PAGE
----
6 Off-The-Beaten-Track Destinations In Southeast Asia

Mandorak Beach, a secluded little nook that looks out over a  charming blue lagoon.
Mandorak Beach, a secluded little nook that looks out over a charming blue lagoon.

As more and more people are able to travel further and more often, popular holidaying spots have the tendency to get a bit too crowded, especially during peak seasons.

Luckily for you, Southeast Asia is home to a myriad of yet-to-be-popularised hideaways. So whether you’re a seasoned traveller who’s already checked the must-see sights off your list, or you’re a newbie to the region and want to avoid taking the conventional route, we’ve got a list of alternative destinations you should consider:

Indonesia: Try Sumba Island rather than Bali

Traditional Sumba homes with the distinctive thatched roof.
Traditional Sumba homes with the distinctive thatched roof.

Only two hours away from Bali by plane, Sumba is part of the Lesser Sunda Islands – it’s about twice as big as Bali, but with a significantly smaller population. However, in this case, less is more: its picturesque sandy white beaches and pristine blue waters saves it a spot on many a surfer or scuba diver’s list.

The coastal town of Waingapu is the island’s largest, followed by the more inland Waikabubak. Waingapu is known for its Night Market, where you can buy handmade weavings, known as ikat. Affordably-priced seafood is also easily found near the town’s Old Wharf.

Scattered around the island are the soaring thatched roofs of traditional homes, a unique sight that’ll leave you in awe. If you’re beach-bound, head to Tarimbang Beach near Waingapu, or Mandorak Beach, a secluded beach that looks out over a charming blue lagoon.

Myanmar: Try Hsipaw rather than Bagan

The Goteik Viaduct, a magnificent railway trestle, stands just one hour away from Hsipaw.
The Goteik Viaduct, a magnificent railway trestle, stands just one hour away from Hsipaw.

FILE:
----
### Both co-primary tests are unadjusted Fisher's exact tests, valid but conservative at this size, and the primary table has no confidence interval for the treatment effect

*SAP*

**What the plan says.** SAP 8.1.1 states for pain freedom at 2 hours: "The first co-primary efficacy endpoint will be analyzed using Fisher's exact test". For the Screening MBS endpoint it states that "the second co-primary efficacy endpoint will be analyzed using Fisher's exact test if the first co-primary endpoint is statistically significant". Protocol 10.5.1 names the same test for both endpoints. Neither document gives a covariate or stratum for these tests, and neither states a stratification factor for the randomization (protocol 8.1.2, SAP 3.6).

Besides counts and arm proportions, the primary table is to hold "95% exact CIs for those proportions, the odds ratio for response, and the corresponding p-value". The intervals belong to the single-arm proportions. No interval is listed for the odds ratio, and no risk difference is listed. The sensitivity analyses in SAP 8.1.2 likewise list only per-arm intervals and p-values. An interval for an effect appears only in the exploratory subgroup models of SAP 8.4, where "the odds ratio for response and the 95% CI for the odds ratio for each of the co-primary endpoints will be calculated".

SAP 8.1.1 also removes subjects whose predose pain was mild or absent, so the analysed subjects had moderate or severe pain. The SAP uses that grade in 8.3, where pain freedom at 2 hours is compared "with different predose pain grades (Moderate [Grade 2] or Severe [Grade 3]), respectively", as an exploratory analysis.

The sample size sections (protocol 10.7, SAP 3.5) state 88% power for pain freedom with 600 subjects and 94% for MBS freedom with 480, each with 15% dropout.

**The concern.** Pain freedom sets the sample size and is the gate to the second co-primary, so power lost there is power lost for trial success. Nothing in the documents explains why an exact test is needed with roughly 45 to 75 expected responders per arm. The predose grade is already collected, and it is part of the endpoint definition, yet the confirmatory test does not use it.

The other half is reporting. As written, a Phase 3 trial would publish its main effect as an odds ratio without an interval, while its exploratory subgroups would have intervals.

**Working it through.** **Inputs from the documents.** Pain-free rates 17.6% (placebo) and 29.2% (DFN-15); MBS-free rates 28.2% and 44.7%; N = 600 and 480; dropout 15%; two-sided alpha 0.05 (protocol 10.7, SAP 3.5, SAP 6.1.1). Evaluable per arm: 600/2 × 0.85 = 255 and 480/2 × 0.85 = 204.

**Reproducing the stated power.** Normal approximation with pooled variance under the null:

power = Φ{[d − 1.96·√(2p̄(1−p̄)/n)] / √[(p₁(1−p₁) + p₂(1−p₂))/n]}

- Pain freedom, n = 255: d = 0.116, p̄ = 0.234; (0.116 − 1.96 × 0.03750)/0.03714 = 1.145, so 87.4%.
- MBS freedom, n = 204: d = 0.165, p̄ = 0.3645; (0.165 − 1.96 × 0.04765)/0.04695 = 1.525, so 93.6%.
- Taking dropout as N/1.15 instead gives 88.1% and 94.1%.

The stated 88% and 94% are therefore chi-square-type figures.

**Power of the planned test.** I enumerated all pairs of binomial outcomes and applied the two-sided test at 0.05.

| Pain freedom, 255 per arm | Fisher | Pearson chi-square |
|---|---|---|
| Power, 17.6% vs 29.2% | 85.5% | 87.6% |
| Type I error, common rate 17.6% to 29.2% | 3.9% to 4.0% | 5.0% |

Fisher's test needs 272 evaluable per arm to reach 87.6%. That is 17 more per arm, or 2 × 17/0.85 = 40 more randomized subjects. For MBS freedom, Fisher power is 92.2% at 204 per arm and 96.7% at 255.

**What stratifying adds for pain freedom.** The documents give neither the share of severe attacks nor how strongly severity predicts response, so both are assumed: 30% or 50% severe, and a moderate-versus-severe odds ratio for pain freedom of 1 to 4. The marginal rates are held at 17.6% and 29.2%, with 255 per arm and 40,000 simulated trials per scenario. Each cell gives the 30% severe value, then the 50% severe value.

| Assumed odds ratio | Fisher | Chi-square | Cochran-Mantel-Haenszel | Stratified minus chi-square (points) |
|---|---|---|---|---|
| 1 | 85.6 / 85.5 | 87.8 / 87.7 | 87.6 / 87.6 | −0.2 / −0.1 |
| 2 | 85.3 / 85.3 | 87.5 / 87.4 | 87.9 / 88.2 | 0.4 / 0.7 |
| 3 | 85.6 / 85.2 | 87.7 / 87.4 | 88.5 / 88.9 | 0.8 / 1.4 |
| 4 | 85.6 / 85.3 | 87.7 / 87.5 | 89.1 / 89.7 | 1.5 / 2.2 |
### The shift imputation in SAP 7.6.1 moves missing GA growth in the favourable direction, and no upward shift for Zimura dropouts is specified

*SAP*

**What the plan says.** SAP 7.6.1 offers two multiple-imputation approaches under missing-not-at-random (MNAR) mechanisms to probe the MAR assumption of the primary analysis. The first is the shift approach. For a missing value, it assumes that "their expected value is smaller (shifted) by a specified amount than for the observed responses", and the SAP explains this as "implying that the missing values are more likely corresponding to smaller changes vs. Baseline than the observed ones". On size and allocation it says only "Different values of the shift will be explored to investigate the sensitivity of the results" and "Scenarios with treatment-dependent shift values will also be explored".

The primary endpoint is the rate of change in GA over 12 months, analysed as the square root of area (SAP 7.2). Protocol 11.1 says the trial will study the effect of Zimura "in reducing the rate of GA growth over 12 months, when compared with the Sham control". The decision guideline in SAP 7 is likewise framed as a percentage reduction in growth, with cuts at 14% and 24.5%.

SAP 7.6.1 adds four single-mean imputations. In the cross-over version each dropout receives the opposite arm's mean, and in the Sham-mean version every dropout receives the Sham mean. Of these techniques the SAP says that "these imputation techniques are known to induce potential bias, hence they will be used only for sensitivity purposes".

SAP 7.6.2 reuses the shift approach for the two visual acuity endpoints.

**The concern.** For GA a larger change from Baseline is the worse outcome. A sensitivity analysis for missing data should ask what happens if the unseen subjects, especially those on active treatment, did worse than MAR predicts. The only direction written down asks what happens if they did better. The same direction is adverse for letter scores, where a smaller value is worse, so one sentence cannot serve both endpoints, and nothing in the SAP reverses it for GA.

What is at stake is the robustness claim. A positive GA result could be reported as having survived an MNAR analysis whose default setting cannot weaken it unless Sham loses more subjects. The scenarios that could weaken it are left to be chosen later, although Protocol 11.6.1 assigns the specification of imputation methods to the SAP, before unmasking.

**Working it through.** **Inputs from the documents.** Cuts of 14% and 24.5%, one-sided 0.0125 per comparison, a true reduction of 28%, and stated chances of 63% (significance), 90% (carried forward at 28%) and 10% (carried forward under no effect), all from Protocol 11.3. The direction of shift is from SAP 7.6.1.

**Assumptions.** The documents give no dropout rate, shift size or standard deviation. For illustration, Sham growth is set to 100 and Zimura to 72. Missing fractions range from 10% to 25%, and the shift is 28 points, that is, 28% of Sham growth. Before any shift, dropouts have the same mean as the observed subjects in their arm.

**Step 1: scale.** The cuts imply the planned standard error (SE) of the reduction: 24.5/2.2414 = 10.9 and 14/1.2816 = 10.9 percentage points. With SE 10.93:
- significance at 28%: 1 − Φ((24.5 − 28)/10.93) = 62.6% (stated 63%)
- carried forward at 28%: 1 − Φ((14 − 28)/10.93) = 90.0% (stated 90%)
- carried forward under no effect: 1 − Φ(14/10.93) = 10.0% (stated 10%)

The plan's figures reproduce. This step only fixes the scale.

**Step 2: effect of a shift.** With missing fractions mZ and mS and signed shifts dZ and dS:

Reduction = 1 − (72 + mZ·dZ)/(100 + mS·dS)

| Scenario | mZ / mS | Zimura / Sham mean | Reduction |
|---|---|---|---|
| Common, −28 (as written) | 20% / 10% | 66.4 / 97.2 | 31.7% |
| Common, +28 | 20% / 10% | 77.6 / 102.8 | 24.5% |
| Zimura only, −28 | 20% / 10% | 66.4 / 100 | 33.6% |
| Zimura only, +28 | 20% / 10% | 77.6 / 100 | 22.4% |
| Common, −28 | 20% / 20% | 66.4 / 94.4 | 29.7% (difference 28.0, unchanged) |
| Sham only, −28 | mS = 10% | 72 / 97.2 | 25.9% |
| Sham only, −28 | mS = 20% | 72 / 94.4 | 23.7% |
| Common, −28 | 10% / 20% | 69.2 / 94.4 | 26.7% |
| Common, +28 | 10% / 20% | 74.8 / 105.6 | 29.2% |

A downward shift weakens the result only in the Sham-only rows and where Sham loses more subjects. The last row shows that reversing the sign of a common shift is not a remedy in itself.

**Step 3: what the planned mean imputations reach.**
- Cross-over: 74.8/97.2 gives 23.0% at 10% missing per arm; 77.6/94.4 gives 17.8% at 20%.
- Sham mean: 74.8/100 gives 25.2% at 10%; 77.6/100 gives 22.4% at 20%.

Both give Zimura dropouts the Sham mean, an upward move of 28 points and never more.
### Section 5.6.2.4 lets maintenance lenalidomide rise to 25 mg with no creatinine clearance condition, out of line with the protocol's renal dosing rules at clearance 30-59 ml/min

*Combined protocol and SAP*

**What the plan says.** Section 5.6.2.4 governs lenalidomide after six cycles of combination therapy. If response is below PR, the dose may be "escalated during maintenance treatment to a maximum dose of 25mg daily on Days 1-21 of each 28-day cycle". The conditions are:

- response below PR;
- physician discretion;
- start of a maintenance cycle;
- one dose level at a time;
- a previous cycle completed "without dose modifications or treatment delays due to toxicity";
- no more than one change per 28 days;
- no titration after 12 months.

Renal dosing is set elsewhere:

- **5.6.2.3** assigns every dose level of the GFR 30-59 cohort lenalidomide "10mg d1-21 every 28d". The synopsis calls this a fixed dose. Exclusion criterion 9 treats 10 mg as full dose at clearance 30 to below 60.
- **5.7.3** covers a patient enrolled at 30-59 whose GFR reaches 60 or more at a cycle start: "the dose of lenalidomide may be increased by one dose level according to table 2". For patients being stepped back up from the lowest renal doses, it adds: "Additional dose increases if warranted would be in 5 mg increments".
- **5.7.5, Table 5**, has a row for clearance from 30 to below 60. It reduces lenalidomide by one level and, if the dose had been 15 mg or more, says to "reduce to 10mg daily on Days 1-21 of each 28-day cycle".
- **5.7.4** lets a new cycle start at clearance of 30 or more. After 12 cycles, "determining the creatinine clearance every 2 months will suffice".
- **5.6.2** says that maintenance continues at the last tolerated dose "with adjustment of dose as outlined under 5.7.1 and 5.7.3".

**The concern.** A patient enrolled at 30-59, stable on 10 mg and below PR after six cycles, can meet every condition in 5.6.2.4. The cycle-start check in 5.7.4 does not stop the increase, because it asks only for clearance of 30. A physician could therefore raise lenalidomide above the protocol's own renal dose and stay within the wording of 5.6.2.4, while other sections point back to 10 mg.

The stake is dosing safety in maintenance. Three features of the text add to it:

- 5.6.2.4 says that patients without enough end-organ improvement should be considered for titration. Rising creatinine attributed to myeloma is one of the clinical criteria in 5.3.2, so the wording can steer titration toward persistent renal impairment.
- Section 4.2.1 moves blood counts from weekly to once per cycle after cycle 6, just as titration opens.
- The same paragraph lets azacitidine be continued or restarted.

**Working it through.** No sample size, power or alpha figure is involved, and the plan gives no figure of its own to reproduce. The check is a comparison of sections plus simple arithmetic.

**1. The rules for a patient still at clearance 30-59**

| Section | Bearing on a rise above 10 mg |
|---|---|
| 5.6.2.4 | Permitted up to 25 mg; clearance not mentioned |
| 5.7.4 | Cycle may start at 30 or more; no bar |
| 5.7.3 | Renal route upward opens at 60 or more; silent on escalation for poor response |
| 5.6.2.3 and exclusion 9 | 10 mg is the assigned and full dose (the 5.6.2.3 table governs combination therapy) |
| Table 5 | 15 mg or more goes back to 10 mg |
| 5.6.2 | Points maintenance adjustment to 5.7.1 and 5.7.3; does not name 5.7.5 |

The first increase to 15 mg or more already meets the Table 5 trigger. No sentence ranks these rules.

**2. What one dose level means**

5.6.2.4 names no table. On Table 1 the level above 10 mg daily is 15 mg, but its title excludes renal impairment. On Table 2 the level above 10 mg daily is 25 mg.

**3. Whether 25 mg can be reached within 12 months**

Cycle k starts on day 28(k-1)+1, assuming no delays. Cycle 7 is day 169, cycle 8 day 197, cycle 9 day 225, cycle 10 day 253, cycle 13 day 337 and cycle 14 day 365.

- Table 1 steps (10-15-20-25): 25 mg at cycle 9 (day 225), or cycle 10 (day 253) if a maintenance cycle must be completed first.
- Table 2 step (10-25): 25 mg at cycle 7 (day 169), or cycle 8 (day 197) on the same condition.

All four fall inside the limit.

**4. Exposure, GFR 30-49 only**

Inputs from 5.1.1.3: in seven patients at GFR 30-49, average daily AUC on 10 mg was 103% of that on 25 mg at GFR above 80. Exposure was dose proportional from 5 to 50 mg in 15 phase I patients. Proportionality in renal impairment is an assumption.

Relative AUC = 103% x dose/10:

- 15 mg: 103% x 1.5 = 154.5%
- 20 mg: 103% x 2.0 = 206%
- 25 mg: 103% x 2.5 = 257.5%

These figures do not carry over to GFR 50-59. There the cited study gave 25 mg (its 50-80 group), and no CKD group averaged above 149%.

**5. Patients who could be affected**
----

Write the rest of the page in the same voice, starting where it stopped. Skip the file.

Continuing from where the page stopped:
Set in the mountains of northern Myanmar, Hsipaw (pronounced ‘see-paw’ or ‘tee-bor’) follows a slower pace than the rest of the world. Take a break from the rat race and enjoy the unspoiled nature surrounding you.
Here, you can trek through the hills and explore cascading waterfalls, sprawling farmland, rejuvenating natural hot springs and the warm hospitality of locals. Learn more about the Shan culture and try their special regional dishes.

Laos: Try Champasak rather than Luang Prabang

Champasak-2
The path leading up to Tad Yeuang Waterfall viewpoint in Bolaven Plateau.

The sleepy town of Champasak in the southwestern Lao province that shares the same name was once the seat of a kingdom that spread as far as Thailand. One of its top attractions is Wat Phu, a UNESCO World Heritage Site comprising the fascinating Khmer Angkor ruins considered to be the finest outside of Cambodia.

Set on the western bank of Mekong River, Champasak has a rich cultural heritage that includes ancient temples and French colonial architecture. About 5 kilometres south of the town just down the river is Wat Muang Kang, the oldest active Buddhist temple in Champasak. Across the river to the east lie the Dong Hua Sao National Biodiversity Conservation Area, the coffee plantations of Bolaven Plateau and Xe Katamtok Waterfall.

Thailand: Try Mae Hong Son rather than Chiang Mai

Wat_Jong_Klang_and_Wat_Jong_Kham_reflected_in_Jong_Kham_Lake_at_sunset
Wat Jong Klang and Wat Jong Kham reflected in Jong Kham Lake at sunset.

The remote northern province of Mae Hong Son borders neighbouring Myanmar and has a capital bearing the same name. Here, you can clearly see the strong Burmese influence.